I have also seen several comments about how us members of the "Vast Right-wing Conspiracy" should be defending Senator Webb and his gunrights. The interesting thing is that YES most of the Conservative blogs and Republican sites are defending the Senators gun rights as do I... I believe Webb, as well as all legal Americans who qualify, should be able to carry and protect themselves and their families.. But where are the comments, statements, and mainstream media articles on how the Democratic party is responding to the Junior Senator's incident?...

But in searching I did find the following information:

"In 1976, Washington, D.C., enacted one of the most restrictive gun control laws in the nation. Since then, the city's murder rate has risen 134 percent while the national murder rate has dropped 2 percent."

Another thing is that Senator Webb (D) is not the first member of Congress to have issues with the gun laws:

"You see, when Washington D.C. enacted their gun ban in 1976 they did not exempt members of Congress or their staffs from the ban. The only handguns permitted were those owned prior to 1976 that were registered with the city". .

Regarding the Webb incident:

"There were three cars in his entourage and several bags were in his car. In a mix up somehow Thompson wound up with the bag containing the Senator’s pistol. When Thompson returned to work at the U.S. Capitol he attempted to enter the Capitol without the Senator in tow. He was also carrying the bag with the pistol in it. The Capitol Hill Police found the loaded handgun along with two additional loaded magazines. Thompson was arrested on the spot and was forced to spend the night in jail. Thompson claims the handgun belongs to Senator Webb."

And did you know?:

"The interesting thing is the Capitol Police will allow a member of Congress to carry a gun into the Capitol building. Never mind that getting it to the Capitol building means they have committed a felony transporting it across gun-banning Washington D.C. Had the Senator carried the gun unloaded “wrapped” into the building that would have been fine with the Capitol Police. Members of Congress can also wave their staff around the metal detectors, so one wonders how often Thompson actually carried the Senator’s gun in to the Capitol Building without going through the metal detectors. Which brings into question, how many times did the Senator commit a felony by crossing through Washington D.C. armed with a pistol? I doubt that question will be pursued by the press.The Senator says he did not give his handgun to Thompson..Senator Webb is not alone in this elitist attitude, of course."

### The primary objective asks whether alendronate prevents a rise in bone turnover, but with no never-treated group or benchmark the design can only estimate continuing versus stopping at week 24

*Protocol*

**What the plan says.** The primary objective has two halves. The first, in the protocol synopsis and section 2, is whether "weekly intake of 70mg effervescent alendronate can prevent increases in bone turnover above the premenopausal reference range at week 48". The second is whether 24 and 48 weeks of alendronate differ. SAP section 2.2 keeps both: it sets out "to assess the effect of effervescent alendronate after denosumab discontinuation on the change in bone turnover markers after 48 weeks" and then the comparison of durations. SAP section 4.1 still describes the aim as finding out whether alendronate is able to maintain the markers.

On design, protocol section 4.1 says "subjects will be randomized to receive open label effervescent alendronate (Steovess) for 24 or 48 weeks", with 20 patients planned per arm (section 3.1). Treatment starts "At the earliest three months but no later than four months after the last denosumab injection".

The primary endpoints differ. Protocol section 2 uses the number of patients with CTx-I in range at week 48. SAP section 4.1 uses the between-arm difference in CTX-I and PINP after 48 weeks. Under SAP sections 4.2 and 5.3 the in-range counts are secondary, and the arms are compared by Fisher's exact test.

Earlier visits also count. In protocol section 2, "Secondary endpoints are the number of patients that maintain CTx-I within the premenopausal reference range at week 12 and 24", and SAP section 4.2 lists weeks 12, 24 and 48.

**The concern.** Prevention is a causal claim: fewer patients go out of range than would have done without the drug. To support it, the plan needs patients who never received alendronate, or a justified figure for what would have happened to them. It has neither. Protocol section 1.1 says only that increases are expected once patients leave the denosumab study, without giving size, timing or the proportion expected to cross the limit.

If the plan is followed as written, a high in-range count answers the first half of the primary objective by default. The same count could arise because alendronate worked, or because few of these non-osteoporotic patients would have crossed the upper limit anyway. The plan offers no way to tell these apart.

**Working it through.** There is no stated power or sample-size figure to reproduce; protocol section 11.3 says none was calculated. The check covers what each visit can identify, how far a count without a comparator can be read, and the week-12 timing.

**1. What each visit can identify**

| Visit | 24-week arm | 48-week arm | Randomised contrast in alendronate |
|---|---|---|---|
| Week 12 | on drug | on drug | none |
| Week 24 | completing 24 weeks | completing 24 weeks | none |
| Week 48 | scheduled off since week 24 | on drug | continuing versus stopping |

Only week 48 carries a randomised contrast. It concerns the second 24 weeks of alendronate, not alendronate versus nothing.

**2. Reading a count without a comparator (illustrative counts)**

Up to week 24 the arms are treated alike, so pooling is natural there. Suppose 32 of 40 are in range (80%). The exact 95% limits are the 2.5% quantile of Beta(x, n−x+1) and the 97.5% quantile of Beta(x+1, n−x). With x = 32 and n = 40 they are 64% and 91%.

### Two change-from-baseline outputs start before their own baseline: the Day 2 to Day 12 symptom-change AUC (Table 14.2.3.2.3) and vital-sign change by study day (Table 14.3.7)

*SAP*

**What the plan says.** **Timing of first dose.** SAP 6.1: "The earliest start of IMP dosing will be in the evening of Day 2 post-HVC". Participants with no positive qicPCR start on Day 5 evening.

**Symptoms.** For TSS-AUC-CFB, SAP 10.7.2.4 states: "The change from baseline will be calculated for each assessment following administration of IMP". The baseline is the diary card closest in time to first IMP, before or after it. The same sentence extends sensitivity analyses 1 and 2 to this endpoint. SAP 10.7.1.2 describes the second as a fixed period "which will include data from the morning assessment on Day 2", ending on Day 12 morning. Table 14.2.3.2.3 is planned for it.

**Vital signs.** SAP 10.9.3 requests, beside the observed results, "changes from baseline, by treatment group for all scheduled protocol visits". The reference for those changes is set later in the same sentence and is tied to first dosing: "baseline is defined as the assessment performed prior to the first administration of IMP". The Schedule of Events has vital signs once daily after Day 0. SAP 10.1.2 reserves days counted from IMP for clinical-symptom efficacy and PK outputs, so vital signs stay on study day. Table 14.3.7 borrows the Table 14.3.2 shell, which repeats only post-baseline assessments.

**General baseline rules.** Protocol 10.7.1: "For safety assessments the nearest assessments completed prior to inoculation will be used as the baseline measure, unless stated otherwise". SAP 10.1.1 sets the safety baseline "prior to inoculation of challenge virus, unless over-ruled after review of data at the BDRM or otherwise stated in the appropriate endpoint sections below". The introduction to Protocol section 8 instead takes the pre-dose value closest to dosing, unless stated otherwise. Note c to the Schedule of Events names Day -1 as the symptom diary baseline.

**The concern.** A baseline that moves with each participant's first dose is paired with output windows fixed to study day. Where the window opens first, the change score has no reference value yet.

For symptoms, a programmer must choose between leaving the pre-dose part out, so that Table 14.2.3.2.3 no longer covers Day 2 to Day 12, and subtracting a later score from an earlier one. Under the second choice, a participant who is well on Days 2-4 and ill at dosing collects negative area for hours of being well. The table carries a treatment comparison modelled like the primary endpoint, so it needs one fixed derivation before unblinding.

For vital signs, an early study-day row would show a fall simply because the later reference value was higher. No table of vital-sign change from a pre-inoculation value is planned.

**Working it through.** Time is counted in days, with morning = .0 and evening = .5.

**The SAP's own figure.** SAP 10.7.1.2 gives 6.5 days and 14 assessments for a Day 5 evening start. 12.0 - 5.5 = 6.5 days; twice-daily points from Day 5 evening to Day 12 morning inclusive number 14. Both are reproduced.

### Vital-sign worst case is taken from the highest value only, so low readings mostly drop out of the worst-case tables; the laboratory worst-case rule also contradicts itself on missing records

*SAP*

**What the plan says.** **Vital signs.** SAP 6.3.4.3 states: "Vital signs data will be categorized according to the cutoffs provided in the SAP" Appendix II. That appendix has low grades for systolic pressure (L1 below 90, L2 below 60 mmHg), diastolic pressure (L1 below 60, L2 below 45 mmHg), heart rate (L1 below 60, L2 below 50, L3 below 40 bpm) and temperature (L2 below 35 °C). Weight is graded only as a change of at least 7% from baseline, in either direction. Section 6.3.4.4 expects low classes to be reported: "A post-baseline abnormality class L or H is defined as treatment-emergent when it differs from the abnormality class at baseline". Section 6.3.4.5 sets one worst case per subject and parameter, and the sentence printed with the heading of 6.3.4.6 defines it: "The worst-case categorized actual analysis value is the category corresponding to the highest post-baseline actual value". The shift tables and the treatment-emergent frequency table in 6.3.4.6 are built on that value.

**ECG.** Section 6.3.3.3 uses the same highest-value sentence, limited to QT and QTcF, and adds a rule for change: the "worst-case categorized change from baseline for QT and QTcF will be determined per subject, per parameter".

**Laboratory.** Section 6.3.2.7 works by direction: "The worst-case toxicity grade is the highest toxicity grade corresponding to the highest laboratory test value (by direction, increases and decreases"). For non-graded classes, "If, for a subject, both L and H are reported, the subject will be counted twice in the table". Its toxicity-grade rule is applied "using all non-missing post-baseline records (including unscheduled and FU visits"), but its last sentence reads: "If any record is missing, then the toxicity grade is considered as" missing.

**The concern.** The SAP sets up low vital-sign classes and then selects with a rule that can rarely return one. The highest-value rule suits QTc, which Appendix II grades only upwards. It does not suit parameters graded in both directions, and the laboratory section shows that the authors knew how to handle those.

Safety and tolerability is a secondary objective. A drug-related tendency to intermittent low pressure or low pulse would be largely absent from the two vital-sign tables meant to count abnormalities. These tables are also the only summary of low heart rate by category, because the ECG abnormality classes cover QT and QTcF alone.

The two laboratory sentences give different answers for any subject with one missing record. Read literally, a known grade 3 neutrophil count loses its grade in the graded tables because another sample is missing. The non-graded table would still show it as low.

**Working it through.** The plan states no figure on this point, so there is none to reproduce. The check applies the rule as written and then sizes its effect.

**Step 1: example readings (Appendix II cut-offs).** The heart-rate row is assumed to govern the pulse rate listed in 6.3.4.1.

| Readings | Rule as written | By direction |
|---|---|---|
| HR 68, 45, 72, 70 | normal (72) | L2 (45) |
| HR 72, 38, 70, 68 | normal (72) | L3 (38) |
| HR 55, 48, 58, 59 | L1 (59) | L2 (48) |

Interestingly the worst offenders are also Democrats." In 1986 Democrat Senator Ted Kennedy’s bodyguard Chuck Stein was arrested in the U.S. Capitol building for carrying an unregistered handgun, two submachine guns, and 146 rounds of ammunition. Senator Kennedy attempted to use his clout to have the charges dropped as he needed a body guard. Never mind that Teddy Kennedy has been the poster boy for gun bans for decades. He needs protection, but in his view we don’t. It has always nauseated me to watch some sanctimonious arrogant scion like Ted Kennedy spout the virtues of gun prohibition for us, while he needs his armed body guards. In this he is much like that bloated glittering jewel of ignorance, Rosie O’Donnell. More annoying is the press giving them a pass on it."

"Some years back Senator Jay Rockefeller, Democrat of West Virginia, was caught in an interesting hypocrisy concerning guns. When he voted to ban “semi-automatic assault rifles” he admitted he kept a Colt AR 15 in his home in Washington D.C. for protection. When it was later pointed out to him that it was illegal for him to have that rifle in Washington, he said he misspoke and that he kept the gun in his home in West Virginia. Never the less the hypocrisy of the man voting to ban you or I getting a new Colt AR 15 while it was alright for him to have one stinks of a belief in “Senatorial Privilege” most foul."

"Another offender of the D.C. gun ban is Representative Collin Peterson (D-Minnesota). At least he is pro-Second Amendment. However. he admits to keeping a gun in his Capitol Hill office in Washington D.C. When asked how he gets it there, he replied “It’s not very far to the Virginia line.” He ignores that it is nevertheless a felony to transport it there."

Thompson, like Kennedy’s man Stein, will face the brunt of the law. Their bosses evade punishment for encouraging these illegal actions, of course. I look forward to the day that travesties of justice such as this end and the men who encouraged the crime are held to account too. Better yet I look forward to a restoration of all of our rights nationwide to bear arms for our defense. No need for worrying about reciprocity. As a Citizen of the United States you could simply carry nationwide. I wonder if that can be done in my life time. It would be nice."

Tim Inwood is the current Legislative Liaison and Past President of the Clinton County Farmers and Sportsmen Association, an Endowment Member of the NRA, Life Member of OGCA, and a volunteer for Buckeye Firearms Association.

I also found it interesting how "Loaded" the gun Thompson was carrying. I believe we all know that it was Senator Webb's (D) handgun that Thompson was carrying and it truely was "Loaded for Bear"... loaded with a full clip and two additional clips of ammunition...

"Rosie, You were saying"...


O’DONNELL: "No. But I do believe the first time in history that fire has ever melted steel. I do believe that it defies physics for the World Trade Center Tower Seven, building seven, which collapsed in on itself, it is impossible for a building to fall the way it fell without explosives being involved, World Trade Center Seven. World Trade Center one and Two got hit by planes. Seven, miraculously, for the first time in history, steel was melted by fire. It is physically impossible."